April 1, 2008

My Luke.

I often wondered throughout my pregnancy how I was going to possibly be able to love my second son as much as I loved my first. I worried about how well I would make the transition from one to two children and about how Jonah would feel about his brother and about me when I had less time to spend with him. Somehow God managed to address these fears the moment he arrived. I was overwhelmed with him. And when Jonah saw him for the first time, he was overwhelmed with him. And as I sit here typing this, I have a little one asleep on my lap and my big boy playing with a toy at my feet. Every now and again, Jonah looks up and says, "B, A, B, Y - baby!" Is there such a thing more precious? Today, I feel content and complete, knowing that this is the way things are supposed to be.

Isn't it funny how we often spend so much time consumed in thought, fretting about that which we have no control, only to find that when that moment arrives God has already done the work for us? He has been gently working on my heart these last nine months, creating a special space for Luke to reside and leaving more than ample room for my sweet Jonah bear.

My Luke entered into the world at 2:43 p.m. on Friday, March 28. I had visited the doctor the day before and was informed that I was 4 cm dilated and almost completely effaced. As I was still measuring small and was technically in active labor, he made the decision to induce the next day. Thankfully, my parents had arrived earlier in the day to take care of Jonah. Later that evening, Todd and I received a call from the hospital asking us to check at 5 a.m. the next morning.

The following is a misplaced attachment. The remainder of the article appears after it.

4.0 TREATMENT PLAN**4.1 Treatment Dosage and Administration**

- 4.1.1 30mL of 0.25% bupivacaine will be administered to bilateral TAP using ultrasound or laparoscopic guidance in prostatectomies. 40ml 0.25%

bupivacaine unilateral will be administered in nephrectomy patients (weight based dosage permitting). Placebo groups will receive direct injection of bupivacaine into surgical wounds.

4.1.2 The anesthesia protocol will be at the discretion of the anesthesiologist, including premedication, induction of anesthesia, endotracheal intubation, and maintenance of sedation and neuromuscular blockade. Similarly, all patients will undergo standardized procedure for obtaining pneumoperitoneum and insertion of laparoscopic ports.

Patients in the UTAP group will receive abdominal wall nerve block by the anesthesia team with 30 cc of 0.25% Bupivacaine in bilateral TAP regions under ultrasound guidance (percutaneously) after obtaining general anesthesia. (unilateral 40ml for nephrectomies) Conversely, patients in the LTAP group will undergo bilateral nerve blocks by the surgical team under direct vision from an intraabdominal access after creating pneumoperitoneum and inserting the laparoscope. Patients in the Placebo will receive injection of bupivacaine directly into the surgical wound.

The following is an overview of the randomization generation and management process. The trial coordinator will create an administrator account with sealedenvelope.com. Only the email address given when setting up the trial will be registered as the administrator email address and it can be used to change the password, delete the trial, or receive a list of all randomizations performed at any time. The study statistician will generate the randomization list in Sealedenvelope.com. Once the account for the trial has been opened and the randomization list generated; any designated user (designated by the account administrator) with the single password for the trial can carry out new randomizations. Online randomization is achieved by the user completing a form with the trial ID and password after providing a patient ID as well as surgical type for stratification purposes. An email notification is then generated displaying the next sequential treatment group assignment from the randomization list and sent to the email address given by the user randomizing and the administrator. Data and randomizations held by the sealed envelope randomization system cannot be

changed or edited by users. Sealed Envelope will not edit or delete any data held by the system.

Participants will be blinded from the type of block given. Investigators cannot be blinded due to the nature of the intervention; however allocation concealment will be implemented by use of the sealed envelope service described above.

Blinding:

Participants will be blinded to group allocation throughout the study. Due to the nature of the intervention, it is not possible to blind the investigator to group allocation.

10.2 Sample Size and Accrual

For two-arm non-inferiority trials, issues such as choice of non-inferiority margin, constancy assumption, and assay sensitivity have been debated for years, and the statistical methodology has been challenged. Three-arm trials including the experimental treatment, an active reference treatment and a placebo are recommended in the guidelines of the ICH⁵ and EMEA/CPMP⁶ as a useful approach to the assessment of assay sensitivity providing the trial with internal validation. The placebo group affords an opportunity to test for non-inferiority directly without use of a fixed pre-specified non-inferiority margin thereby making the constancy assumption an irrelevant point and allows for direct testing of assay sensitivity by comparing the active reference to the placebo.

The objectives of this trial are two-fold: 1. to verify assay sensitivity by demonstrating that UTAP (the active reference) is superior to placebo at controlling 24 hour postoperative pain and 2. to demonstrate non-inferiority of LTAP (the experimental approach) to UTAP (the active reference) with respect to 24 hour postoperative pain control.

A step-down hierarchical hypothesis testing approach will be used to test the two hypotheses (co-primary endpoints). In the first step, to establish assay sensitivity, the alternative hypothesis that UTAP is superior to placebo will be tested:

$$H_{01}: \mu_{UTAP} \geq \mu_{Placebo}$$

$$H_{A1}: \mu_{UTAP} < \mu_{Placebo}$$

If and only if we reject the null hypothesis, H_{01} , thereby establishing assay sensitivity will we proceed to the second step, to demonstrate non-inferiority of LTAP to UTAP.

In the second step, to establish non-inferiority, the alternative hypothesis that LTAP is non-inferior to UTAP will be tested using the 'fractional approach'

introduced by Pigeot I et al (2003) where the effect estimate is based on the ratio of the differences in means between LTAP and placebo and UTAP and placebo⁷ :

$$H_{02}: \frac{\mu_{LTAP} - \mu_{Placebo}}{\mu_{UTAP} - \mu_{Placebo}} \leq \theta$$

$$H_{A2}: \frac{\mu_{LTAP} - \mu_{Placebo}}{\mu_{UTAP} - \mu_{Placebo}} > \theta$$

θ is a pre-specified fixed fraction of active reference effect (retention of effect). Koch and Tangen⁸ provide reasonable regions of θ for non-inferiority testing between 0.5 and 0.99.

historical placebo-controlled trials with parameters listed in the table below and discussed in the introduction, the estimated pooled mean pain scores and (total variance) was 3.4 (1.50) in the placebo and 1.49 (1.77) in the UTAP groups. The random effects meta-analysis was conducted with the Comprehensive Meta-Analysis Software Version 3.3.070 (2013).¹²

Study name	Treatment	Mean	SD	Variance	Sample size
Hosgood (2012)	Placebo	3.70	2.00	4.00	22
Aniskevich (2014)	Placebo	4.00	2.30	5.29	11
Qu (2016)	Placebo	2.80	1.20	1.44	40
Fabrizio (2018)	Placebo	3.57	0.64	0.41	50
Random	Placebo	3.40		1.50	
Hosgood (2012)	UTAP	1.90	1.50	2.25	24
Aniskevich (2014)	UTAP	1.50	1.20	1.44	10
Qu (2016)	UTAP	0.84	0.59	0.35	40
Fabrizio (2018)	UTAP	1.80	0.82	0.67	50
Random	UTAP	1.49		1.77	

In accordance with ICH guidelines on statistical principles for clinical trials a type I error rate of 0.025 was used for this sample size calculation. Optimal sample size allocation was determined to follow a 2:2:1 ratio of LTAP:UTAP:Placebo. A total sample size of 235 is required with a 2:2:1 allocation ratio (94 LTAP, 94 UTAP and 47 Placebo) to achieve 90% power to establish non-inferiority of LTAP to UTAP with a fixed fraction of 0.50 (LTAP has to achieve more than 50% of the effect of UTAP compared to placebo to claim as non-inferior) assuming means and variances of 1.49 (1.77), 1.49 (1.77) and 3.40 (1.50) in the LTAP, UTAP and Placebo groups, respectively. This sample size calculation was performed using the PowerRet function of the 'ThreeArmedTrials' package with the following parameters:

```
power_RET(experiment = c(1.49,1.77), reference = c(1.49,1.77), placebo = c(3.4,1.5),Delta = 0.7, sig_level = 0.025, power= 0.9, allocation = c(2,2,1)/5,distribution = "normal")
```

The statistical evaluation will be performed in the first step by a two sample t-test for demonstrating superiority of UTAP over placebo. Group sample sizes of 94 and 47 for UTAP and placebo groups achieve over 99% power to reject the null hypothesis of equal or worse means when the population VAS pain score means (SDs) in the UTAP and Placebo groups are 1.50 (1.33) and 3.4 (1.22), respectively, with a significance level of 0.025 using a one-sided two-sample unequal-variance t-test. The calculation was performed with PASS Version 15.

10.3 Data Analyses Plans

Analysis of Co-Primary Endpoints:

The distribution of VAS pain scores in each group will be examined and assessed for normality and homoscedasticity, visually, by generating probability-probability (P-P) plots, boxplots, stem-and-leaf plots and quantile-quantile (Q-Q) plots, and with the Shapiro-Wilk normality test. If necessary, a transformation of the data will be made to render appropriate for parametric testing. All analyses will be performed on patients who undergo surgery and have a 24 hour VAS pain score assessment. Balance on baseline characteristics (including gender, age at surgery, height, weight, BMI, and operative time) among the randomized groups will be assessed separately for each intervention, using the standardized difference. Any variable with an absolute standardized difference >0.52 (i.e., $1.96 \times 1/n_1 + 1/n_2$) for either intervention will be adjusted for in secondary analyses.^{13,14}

My friend, Mary Ann - a labor and delivery nurse - met Todd, my mom and me at the hospital at 6 a.m. and helped us check in. She came in on her day off just to help deliver me, and let me just say how wonderfully calming it was to see a familiar face in the midst of the hospital protocol. She put in my IV and started the petocin. About a hour later, Dr. Fairbrother arrived to break my water.

By 1:00 p.m., I was fully dilated and ready to push, but Dr. Fairbrother had to complete an emergency cesarean and asked me to wait about an hour and let Luke's head drop a bit lower. She returned at 2:00 p.m. to deliver baby. Despite my pushing, for some reason, Luke would not move down further. Dr. Fairbrother was a bit worried because his heart rate dropped a bit. Thankfully, after 45 minutes of pushing, Luke was finally born occiput posterior or "sunny side up." Dr. Fairbrother said normally when the baby is in that position, it usually results in an emergency C-section. Aside from a bit of bruising, both Luke and I were fine.

I will never forget the first time I saw Luke's face and heard his tiny cry and how that cry negated all pain and fear. And now we are home together, just me and my boys, learning each other and what it's like to be four instead of three. What a blessing.